http://www.theautochannel.com/news/2010/03/08/468399.html

Nonetheless, we can expect the propaganda mills to report that Volt owners are being electrocuted.
 

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i stopped reading when i got to (gm had already agreed to buy it back for other problems)........ people really don't know how easily buyers remorse is spotted from the outside looking in....... shocked..... by a plastic handle..... ummm... ok...
 

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Static discharge

We don't know the circumstances and full details of the event. One possible scenario is the person built up a significant static charge in their body, got into the car and touched a metal part (shifter) of the car thereby allowing the static charge to dissipate as an "electric shock".

Static discharges are very common when the humidity is low and made worse by (for example) wearing leather soled shoes on nylon carpet. I get zapped all the time in winter by touching a faucet or light switch. A 17,000 volt static charge produces a spark 1 inch long through the air. With static discharges of this scale the voltage is very high but there is no significant amperage, lightning from a thunderstorm is similar but very much larger.

Electricity needs a path to flow along, for the "electric shock" to have been caused by the battery it would require a return path to the other terminal on the battery. Some other part of the body would need to provide a path for the electricity to return to the battery. Birds can safely land on 33,000 volt power lines because there is no path to ground for the electricity to flow. If live power lines were to fall on your car the tyres would insulate you and the car from the ground. If you stay inside the car you will not be electrocuted. If you get out of the car while touching the car body and the ground at the same time you will be electrocuted. If you jump from the car completely leaving it before touching the ground you will not be electrocuted.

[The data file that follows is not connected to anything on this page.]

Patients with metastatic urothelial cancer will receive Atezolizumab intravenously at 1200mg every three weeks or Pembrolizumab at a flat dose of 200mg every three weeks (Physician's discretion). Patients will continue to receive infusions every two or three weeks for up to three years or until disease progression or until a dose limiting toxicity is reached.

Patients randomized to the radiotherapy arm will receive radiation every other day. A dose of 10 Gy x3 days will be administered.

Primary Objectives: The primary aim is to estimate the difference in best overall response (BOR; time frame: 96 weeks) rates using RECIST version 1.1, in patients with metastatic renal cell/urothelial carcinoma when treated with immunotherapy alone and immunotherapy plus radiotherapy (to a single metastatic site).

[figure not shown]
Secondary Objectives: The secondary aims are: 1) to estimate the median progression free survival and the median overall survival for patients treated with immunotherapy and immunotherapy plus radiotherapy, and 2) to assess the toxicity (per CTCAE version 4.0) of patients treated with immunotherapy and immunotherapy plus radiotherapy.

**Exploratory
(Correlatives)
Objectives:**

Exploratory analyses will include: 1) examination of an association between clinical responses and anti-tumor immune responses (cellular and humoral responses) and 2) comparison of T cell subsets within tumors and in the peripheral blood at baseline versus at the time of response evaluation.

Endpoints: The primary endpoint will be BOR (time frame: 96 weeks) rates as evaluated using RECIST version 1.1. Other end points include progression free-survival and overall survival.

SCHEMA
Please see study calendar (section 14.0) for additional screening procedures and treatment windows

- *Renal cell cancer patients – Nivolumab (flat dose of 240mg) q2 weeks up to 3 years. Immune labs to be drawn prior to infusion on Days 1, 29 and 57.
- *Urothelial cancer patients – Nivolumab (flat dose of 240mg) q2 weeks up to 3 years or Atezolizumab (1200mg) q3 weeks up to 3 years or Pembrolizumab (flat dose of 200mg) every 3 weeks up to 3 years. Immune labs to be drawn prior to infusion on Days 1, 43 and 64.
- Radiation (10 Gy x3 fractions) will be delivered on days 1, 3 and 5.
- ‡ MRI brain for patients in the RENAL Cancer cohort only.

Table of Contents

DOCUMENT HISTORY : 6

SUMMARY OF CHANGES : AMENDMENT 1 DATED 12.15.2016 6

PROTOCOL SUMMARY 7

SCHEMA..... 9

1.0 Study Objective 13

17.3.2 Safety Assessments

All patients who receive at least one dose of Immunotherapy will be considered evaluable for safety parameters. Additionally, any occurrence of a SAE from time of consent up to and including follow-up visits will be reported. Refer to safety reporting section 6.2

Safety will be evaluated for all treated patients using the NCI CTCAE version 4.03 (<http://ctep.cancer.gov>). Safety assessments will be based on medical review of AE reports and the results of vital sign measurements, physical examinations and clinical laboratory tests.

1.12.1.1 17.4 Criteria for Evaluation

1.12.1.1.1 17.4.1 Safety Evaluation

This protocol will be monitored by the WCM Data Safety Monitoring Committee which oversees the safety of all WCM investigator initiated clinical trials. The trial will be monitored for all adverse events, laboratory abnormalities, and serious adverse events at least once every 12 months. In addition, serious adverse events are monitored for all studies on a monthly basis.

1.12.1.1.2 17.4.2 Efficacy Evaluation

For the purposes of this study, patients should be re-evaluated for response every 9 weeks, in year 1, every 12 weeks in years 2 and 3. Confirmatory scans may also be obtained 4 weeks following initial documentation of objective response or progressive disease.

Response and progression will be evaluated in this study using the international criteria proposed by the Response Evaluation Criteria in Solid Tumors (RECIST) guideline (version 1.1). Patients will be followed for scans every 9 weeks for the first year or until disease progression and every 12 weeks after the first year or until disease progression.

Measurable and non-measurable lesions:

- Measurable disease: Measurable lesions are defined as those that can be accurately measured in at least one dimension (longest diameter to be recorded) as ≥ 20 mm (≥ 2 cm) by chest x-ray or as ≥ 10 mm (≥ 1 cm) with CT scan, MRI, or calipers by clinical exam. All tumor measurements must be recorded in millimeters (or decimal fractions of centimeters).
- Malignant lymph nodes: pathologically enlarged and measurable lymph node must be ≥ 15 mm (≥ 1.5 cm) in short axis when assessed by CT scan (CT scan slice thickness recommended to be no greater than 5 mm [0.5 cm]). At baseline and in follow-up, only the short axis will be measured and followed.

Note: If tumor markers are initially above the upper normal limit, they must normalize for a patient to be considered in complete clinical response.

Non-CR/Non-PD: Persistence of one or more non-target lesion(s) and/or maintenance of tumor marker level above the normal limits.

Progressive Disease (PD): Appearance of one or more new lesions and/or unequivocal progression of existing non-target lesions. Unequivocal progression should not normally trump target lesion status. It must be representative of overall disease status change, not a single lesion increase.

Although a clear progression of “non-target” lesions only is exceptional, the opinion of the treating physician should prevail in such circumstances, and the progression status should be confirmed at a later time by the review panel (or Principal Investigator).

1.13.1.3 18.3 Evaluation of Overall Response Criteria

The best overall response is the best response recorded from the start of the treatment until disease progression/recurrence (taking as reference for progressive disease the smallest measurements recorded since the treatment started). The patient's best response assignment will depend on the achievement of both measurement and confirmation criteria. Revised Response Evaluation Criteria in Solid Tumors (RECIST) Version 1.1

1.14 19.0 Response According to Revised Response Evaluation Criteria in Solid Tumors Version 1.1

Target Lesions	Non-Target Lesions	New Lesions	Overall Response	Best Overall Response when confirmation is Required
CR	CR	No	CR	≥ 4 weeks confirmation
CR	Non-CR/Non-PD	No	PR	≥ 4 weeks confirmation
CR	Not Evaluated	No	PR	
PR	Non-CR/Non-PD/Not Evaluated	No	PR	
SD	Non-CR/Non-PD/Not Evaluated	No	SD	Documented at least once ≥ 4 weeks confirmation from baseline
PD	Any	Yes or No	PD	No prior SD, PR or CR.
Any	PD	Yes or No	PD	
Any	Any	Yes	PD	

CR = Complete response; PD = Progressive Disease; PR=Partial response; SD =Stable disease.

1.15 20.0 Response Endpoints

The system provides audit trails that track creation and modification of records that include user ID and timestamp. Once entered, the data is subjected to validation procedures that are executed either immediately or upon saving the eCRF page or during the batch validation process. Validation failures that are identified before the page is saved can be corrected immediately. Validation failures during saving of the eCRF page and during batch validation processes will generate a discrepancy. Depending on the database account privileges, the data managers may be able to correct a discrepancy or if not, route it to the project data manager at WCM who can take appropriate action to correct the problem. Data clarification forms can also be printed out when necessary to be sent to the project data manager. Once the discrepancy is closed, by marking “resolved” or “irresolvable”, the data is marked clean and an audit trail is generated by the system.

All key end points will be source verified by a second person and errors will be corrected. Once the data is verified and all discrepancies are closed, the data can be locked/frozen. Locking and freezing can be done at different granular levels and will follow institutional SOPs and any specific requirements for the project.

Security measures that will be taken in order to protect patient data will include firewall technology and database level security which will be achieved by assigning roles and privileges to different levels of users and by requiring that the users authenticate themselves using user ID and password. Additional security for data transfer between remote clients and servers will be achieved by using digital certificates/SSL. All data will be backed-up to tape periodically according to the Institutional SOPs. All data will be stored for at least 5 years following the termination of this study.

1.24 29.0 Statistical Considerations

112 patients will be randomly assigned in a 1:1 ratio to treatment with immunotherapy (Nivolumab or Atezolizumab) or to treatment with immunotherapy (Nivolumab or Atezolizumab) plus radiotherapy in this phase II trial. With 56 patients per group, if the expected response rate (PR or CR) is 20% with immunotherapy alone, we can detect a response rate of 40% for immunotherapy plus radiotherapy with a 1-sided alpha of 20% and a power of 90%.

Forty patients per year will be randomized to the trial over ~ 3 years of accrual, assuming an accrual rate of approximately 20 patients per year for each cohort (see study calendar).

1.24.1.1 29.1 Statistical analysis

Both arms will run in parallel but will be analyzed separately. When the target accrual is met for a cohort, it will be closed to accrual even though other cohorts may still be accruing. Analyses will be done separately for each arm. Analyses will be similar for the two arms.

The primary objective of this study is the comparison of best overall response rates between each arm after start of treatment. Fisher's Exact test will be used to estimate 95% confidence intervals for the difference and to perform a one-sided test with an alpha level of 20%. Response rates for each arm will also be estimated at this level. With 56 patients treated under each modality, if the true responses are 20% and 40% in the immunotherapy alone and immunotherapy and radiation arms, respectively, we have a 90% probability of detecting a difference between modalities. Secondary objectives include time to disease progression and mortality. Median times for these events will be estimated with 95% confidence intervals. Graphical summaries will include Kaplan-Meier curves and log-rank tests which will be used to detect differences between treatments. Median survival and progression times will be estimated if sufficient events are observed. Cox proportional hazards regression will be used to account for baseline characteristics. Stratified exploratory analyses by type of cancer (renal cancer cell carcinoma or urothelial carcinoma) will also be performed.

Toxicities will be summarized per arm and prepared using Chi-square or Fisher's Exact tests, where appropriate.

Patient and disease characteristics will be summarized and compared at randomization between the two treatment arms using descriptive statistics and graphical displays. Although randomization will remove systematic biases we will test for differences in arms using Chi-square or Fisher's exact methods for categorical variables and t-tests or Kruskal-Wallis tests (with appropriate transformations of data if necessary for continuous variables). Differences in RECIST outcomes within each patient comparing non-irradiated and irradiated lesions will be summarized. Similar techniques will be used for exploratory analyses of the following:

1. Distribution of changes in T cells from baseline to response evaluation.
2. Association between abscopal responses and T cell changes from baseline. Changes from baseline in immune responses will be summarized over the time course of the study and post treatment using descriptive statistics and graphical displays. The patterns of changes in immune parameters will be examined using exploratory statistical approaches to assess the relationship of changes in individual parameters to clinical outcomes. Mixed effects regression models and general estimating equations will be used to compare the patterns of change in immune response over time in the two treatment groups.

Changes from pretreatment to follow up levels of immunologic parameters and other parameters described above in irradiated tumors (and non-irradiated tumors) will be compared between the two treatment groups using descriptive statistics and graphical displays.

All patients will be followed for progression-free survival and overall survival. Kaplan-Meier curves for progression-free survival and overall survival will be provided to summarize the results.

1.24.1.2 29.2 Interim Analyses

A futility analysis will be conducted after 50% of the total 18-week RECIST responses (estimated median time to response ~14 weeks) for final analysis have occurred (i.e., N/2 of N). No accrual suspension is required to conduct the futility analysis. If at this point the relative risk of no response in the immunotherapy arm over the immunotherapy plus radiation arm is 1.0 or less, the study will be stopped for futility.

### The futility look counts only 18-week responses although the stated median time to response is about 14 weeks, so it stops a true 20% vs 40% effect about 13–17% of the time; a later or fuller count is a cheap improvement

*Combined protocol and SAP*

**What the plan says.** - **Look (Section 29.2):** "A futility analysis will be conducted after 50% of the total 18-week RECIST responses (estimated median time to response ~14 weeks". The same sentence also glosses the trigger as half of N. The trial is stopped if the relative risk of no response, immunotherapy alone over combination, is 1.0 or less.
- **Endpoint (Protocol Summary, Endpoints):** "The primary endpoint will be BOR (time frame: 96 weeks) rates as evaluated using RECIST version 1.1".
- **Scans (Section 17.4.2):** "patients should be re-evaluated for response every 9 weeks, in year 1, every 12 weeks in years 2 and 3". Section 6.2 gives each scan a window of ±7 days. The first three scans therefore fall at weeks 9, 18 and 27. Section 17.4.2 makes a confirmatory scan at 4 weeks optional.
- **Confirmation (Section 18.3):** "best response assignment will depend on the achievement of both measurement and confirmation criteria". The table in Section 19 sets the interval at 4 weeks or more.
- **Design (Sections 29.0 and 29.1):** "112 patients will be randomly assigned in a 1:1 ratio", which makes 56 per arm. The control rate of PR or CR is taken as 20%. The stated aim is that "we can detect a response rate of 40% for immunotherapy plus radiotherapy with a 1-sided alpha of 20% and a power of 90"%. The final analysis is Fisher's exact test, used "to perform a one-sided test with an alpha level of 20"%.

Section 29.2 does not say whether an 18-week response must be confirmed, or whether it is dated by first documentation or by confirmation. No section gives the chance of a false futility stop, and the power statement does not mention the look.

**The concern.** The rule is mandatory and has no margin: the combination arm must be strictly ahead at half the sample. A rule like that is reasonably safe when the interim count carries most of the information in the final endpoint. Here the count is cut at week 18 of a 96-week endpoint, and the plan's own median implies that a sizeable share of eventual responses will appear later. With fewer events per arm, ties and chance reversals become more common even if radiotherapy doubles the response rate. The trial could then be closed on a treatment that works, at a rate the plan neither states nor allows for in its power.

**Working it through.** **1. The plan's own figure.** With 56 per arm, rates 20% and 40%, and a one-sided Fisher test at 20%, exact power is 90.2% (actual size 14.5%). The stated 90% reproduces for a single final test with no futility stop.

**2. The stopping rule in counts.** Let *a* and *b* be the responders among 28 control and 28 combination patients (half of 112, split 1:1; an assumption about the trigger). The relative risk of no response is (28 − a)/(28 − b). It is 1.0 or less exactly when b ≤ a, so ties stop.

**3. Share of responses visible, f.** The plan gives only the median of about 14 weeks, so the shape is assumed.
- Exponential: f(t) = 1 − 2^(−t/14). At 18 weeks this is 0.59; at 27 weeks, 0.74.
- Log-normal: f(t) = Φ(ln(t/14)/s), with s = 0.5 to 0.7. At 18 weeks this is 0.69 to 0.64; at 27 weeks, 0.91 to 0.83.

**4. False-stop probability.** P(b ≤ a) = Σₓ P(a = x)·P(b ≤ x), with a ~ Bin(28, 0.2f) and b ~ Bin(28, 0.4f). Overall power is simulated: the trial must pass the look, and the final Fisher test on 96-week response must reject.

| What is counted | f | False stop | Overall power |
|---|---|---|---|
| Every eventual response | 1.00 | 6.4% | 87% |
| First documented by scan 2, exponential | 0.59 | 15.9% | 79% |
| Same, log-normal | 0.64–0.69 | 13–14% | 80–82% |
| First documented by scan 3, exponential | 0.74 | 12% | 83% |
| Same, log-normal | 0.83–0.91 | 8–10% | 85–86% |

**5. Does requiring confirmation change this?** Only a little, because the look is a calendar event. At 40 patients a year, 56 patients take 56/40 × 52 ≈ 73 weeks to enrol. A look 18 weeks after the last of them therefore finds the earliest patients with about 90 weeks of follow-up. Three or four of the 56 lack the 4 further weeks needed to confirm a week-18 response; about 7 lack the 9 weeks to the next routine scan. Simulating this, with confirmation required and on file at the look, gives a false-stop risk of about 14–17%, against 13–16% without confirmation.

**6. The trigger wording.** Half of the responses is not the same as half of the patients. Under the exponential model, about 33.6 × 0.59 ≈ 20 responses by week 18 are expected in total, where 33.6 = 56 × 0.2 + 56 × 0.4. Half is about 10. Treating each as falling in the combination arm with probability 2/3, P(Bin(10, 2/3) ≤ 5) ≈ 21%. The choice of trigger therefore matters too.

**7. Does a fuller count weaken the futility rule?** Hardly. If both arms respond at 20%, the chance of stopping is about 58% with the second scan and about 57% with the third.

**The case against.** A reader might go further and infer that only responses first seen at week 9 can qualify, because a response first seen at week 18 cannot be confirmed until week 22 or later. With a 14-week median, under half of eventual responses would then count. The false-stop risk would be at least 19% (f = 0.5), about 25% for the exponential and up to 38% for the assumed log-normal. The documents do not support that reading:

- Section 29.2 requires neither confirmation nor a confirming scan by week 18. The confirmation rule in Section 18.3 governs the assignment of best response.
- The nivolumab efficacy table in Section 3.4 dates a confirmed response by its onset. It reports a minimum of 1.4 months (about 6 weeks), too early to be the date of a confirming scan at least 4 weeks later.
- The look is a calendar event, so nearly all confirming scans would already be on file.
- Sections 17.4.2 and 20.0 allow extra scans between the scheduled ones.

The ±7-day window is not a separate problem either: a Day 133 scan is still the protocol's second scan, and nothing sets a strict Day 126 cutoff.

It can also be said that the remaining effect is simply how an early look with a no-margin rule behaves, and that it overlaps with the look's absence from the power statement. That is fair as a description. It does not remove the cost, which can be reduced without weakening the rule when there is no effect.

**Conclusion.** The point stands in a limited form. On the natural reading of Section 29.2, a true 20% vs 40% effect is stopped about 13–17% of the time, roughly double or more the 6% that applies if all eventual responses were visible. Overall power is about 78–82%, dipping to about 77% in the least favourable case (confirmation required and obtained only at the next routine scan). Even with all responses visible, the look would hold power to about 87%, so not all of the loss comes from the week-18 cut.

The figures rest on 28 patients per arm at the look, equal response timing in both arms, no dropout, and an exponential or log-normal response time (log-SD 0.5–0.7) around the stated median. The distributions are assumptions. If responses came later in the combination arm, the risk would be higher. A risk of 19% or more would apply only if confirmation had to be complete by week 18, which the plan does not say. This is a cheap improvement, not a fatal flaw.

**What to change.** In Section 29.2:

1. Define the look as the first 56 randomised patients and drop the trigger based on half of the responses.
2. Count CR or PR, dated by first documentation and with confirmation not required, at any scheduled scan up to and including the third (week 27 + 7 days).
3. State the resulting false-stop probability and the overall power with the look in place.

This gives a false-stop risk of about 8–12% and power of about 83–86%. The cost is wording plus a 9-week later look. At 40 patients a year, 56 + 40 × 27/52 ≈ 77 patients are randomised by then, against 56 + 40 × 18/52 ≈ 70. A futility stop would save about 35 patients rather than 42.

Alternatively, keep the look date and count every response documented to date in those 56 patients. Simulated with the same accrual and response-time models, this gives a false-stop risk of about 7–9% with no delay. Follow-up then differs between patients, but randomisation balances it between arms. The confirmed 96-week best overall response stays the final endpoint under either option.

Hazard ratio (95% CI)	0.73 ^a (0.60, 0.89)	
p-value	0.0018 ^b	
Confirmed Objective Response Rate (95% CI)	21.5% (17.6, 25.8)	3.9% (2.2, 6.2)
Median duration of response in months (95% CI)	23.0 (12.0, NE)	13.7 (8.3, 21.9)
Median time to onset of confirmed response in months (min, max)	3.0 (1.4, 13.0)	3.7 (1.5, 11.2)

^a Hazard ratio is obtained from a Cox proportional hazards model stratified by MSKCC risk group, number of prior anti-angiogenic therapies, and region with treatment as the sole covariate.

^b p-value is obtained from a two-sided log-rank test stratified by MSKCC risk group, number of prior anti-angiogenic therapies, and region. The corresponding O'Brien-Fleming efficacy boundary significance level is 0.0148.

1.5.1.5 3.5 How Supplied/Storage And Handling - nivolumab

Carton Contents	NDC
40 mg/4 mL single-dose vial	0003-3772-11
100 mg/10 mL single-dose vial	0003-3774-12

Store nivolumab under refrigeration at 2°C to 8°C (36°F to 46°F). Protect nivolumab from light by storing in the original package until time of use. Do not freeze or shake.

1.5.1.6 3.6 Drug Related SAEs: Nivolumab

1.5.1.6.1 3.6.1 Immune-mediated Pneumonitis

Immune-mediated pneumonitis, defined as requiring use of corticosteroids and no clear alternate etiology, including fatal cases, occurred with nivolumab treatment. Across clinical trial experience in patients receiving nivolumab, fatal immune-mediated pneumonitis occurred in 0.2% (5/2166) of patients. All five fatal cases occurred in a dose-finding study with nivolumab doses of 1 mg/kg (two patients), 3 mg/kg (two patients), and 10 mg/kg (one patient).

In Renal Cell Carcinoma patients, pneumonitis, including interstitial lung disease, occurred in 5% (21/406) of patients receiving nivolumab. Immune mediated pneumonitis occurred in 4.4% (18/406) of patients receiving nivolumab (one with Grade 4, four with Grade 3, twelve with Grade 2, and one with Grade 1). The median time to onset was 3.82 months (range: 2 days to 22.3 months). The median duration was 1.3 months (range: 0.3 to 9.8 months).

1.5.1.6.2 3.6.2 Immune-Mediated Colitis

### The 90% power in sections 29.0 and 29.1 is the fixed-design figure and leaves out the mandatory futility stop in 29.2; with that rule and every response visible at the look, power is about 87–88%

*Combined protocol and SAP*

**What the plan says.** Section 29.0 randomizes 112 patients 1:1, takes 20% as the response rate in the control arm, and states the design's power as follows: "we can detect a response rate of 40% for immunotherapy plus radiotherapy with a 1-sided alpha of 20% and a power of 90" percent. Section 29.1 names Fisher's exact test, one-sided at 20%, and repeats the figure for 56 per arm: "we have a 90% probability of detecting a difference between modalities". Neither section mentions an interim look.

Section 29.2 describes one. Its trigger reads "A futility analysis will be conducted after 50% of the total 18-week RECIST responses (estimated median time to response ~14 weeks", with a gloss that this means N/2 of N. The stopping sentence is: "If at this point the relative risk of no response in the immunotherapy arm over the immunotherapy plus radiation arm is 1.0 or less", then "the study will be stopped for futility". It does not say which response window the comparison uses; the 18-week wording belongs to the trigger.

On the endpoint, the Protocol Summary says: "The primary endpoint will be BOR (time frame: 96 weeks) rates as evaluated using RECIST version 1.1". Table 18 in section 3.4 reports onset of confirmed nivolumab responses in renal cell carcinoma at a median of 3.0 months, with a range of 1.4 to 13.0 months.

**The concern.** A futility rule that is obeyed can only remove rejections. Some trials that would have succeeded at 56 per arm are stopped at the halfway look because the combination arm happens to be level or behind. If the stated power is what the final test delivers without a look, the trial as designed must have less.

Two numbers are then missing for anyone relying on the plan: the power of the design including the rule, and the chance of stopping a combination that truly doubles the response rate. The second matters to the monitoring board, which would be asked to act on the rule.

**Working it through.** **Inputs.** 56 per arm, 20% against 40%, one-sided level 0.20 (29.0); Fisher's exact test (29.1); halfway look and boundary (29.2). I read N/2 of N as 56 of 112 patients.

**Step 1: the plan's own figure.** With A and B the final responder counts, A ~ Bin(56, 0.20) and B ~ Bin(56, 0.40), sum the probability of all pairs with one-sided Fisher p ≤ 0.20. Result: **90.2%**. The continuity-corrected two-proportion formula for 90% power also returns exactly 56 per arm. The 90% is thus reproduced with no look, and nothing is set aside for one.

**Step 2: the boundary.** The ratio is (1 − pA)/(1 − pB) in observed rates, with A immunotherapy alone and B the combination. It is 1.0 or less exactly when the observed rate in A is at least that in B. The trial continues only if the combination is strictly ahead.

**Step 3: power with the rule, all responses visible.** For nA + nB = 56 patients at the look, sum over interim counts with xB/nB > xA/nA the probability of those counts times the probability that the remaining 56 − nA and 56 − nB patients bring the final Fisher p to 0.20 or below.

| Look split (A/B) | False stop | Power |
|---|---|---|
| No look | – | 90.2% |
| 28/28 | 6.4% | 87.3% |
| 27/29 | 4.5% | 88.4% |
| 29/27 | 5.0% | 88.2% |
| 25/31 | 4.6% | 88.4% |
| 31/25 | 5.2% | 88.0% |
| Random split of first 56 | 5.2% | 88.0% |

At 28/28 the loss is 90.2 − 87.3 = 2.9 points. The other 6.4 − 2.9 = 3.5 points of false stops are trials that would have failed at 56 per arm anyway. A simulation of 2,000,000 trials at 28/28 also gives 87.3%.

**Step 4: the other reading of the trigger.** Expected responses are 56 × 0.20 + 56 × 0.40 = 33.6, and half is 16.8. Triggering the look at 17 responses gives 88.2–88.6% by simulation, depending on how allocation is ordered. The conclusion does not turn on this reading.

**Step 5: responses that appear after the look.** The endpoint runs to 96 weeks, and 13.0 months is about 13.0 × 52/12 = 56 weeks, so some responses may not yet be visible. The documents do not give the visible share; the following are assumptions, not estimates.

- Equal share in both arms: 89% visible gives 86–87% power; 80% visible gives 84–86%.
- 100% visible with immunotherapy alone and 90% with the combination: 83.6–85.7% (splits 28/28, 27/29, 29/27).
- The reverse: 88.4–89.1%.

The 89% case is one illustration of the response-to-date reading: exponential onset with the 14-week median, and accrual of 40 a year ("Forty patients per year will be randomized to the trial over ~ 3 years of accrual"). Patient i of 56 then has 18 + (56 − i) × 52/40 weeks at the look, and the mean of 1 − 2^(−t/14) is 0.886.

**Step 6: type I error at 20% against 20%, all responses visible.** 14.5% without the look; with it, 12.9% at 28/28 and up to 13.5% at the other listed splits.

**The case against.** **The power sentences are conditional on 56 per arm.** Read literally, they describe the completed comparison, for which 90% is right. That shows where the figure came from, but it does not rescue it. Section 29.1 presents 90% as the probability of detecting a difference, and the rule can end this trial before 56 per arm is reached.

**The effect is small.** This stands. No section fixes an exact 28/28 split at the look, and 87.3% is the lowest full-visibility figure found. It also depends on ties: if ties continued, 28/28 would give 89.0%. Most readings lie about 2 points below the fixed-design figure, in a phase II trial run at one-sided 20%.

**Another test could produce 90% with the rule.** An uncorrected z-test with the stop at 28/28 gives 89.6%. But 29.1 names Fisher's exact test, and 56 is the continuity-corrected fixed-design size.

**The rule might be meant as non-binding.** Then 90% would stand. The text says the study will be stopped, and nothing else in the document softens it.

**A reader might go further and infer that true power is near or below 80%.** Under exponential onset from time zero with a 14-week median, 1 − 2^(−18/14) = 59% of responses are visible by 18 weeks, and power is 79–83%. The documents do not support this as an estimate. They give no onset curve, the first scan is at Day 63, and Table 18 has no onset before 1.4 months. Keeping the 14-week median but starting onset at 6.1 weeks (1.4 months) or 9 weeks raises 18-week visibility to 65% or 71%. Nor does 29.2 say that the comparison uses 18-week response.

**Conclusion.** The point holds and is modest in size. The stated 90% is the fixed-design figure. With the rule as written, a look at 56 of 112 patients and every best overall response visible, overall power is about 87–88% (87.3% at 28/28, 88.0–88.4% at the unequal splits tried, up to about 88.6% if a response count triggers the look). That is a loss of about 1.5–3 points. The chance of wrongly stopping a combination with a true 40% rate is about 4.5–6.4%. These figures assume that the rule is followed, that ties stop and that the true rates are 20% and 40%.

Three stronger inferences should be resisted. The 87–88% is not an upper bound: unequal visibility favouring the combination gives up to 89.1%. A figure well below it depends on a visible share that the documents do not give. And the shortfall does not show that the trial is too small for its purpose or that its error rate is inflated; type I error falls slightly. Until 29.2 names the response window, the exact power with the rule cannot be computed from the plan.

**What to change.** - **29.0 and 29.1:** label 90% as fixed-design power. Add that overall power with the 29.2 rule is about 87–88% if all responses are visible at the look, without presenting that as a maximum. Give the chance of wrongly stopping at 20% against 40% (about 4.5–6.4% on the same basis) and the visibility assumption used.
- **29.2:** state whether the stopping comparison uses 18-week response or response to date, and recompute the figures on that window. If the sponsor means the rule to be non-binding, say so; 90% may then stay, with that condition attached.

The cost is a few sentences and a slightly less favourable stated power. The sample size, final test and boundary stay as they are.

Without knowing the details and circumstances it is not possible to know what caused the electric shock as reported. I find it highly unlikely that the battery is the source of the electrical power causing the "shocking experience".
 

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This is an interesting article. The gear shifter in a Volt is basically an electrical switch that signals the computers on what you want to do. I am not sure if there are any mechanical linkages that connect to the parking pawl or not... But as far as I can tell the main gear shift knob appears to be made of PLASTIC. Yes it does have some chrome surfaces on the sides of the handle... And the release button is also chrome plated. But that chrome appears to be chrome plating over plastic. If you take a sharp needle you can penetrate the chrome. It's soft underneath... Like plastic. So how does a plastic handle conduct enough electricity to shock someone?

I was a little bit curious... So I took my volt/ohm meter out and tried a few tests. I can tell you that the chrome surfaces do indeed conduct electricity. If I place the probes directly on the chrome areas near each other it reads about 2 ohms. However if you measure the chrome on opposite sides of the knob it's completely open circuit. If I measured between the chrome sides and the release button it is also completely an open circuit. If you measure between any of these chrome parts and the car chassis ground it is an open circuit. Finally... I measure between the chrome and the +12 contact in the accessory outlet and it's also open circuit.

My take on these measurements? My guess would be that the entire gear shift knob is made of plastic with some decorative chrome plating on the outside surfaces. These chrome surfaces are most likely completely isolated from the rest of the car by the plastic knob. In other words there is a thick layer of non-conductive plastic between the chrome surfaces and the rest of the car.

I can't see a likely path for electricity to flow from the power components of the car to the gear shift knob surfaces because the knob seems to be made of plastic underneath.